What catches your eye on the Syracuse University campus—a beautiful sunset over campus, a cool class project or time spent on the Shaw Quad? Take a photo and share it with us. We select photos from a variety of sources….
SU law clinic receives $429,000 state grant
SU law clinic receives $429,000 state grantDecember 19, 2006Jaclyn D. Grossojgrosso@law.syr.edu
The Syracuse University College of Law’s Office of Clinical Legal Education received a $429,000 grant to continue its securities arbitration work in the Syracuse community for an additional three years. This award, provided by the New York State Attorney General’s Office, enables the Securities Arbitration and Consumer Clinic (SACC) to accept new clients, develop an education outreach program, and expand its client services capabilities.
“With this additional and unanticipated funding, we will be able to expand the SACC case load,” says Mary Helen McNeal, professor of law and director of clinical legal education. “This is great experience for our law students to put their classroom-based knowledge into a real-world setting and help investors who might not be otherwise represented.”
Generally, the clinic takes on clients who make less than $50,000 a year and handles cases involving consumer fraud such as home repair scams, lemon vehicles or improper debt collection practices. Faculty members select cases based on the client’s financial situation, the merits of the claim, and whether or not the prospective client would be able to secure counsel elsewhere.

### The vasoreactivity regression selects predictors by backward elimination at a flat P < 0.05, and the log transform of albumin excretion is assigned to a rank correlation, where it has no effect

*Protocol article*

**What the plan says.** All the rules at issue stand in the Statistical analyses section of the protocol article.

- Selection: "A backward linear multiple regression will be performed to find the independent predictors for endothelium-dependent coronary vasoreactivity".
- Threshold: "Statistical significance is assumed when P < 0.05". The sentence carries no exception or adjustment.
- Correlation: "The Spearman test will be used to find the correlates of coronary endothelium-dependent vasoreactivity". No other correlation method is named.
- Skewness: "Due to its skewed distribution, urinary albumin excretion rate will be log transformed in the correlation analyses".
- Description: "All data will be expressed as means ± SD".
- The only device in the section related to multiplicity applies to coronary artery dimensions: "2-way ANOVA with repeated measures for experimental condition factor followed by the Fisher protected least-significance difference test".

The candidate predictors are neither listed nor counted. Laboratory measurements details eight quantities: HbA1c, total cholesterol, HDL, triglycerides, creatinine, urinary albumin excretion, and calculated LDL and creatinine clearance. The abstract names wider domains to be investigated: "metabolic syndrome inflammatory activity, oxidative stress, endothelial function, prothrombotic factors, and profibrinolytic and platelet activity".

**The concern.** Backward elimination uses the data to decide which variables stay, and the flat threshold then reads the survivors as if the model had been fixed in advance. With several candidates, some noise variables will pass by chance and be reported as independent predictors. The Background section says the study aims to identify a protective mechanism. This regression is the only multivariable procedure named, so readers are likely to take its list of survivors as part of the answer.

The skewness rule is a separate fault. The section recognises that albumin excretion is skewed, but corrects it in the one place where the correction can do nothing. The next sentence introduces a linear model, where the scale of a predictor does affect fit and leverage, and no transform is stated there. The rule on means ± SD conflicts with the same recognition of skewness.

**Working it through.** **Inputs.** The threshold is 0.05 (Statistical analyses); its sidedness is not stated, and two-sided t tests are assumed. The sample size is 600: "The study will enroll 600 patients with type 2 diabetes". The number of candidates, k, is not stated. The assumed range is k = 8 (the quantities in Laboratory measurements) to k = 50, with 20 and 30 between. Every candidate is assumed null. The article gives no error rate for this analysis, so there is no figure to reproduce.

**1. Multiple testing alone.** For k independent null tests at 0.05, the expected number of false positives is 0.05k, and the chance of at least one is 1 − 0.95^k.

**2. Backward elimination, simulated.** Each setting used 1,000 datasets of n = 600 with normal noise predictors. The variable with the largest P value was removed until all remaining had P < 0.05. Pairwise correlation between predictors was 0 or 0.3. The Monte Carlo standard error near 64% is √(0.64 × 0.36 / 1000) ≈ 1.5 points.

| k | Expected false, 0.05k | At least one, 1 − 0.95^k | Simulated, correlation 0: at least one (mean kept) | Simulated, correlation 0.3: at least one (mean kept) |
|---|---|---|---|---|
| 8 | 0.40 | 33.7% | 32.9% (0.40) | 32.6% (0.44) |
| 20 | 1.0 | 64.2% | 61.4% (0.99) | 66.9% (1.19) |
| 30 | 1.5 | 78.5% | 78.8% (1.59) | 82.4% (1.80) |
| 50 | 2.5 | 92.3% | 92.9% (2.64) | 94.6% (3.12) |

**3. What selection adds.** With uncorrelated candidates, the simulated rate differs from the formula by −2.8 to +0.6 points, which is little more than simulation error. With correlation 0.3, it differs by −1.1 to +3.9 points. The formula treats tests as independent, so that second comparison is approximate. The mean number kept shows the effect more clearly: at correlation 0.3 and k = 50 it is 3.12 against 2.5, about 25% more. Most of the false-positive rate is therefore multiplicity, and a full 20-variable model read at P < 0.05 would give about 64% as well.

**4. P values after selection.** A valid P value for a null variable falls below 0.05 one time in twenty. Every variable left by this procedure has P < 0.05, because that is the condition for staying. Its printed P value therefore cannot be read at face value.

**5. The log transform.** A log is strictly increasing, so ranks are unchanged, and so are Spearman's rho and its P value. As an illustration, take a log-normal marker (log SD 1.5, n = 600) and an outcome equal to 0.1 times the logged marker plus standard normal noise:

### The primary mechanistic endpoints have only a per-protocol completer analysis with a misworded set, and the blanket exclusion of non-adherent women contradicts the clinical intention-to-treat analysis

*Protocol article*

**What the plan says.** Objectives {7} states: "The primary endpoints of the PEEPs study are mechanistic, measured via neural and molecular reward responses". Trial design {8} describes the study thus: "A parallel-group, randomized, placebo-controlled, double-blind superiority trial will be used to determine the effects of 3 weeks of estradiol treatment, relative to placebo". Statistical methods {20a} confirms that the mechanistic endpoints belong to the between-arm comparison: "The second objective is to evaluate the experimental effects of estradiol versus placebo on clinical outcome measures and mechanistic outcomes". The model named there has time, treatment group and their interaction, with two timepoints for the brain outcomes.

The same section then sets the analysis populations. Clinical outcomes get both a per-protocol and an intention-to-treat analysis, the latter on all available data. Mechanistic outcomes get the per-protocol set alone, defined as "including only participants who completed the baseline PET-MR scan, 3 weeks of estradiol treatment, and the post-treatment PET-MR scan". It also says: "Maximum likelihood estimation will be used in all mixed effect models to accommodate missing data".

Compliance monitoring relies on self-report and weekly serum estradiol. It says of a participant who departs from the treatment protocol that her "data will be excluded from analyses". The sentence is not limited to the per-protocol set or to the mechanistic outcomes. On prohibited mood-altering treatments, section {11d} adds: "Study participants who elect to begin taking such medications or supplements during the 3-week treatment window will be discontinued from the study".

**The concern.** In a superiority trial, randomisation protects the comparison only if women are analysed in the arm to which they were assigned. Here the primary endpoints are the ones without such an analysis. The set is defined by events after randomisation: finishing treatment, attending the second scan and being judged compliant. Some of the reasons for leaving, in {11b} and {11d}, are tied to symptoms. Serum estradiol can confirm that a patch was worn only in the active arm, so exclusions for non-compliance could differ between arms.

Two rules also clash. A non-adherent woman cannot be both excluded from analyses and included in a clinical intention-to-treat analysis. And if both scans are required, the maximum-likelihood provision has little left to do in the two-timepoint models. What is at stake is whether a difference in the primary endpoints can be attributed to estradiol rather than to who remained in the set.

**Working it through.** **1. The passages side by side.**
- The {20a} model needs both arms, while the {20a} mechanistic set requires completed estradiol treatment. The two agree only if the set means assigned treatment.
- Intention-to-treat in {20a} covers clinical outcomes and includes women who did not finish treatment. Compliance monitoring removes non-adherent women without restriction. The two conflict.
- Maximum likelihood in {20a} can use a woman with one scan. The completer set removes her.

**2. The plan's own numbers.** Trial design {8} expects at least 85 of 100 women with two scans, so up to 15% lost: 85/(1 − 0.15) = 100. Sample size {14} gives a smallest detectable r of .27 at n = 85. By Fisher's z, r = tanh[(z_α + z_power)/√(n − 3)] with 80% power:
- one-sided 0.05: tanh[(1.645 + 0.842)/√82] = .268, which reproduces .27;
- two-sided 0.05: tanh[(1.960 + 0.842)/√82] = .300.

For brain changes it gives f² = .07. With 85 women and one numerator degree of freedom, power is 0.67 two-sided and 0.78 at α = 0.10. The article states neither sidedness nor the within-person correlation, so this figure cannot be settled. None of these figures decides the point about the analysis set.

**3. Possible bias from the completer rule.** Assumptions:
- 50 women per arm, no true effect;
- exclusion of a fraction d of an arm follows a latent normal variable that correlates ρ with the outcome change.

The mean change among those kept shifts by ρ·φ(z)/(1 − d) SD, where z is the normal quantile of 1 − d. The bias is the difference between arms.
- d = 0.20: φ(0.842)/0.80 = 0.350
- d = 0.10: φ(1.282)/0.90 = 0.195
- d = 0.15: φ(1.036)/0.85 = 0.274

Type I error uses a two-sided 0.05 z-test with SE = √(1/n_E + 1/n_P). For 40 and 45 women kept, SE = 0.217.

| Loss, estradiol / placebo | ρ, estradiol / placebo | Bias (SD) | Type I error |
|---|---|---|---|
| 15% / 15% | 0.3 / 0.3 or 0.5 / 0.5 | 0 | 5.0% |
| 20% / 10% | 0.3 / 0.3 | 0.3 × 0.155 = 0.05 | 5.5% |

“We are excited about the grant because it will allow us to provide more legal assistance to those who may not been otherwise be able to get a lawyer to take their case,” says Gary Pieples, visiting professor and director of SACC.
Now in its third year, this in-house clinic was created to provide representation to small investors from across Central New York who have lost money as a result of the fraudulent or other harmful conduct of a broker-dealer. The original grant from the attorney general’s office funded the SACC clinic for two years with money that came from a settlement from one of the attorney general’s securities arbitration cases, as part of the Global Settlement Agreement.
The Office of Clinical Legal Education includes five other clinics — Children’s Rights and Family Law Clinic, Disability Rights Clinic, Criminal Defense Clinic, Low Income Taxpayer Clinic and Community Development Law Clinic — along with an externship program. New cases will not be considered until law students return for the Spring 2007 semester.
For more information, call the Office of Clinical Legal Education at 315-443-9582 or visit http://law.syr.edu/academics/clinicaleducation.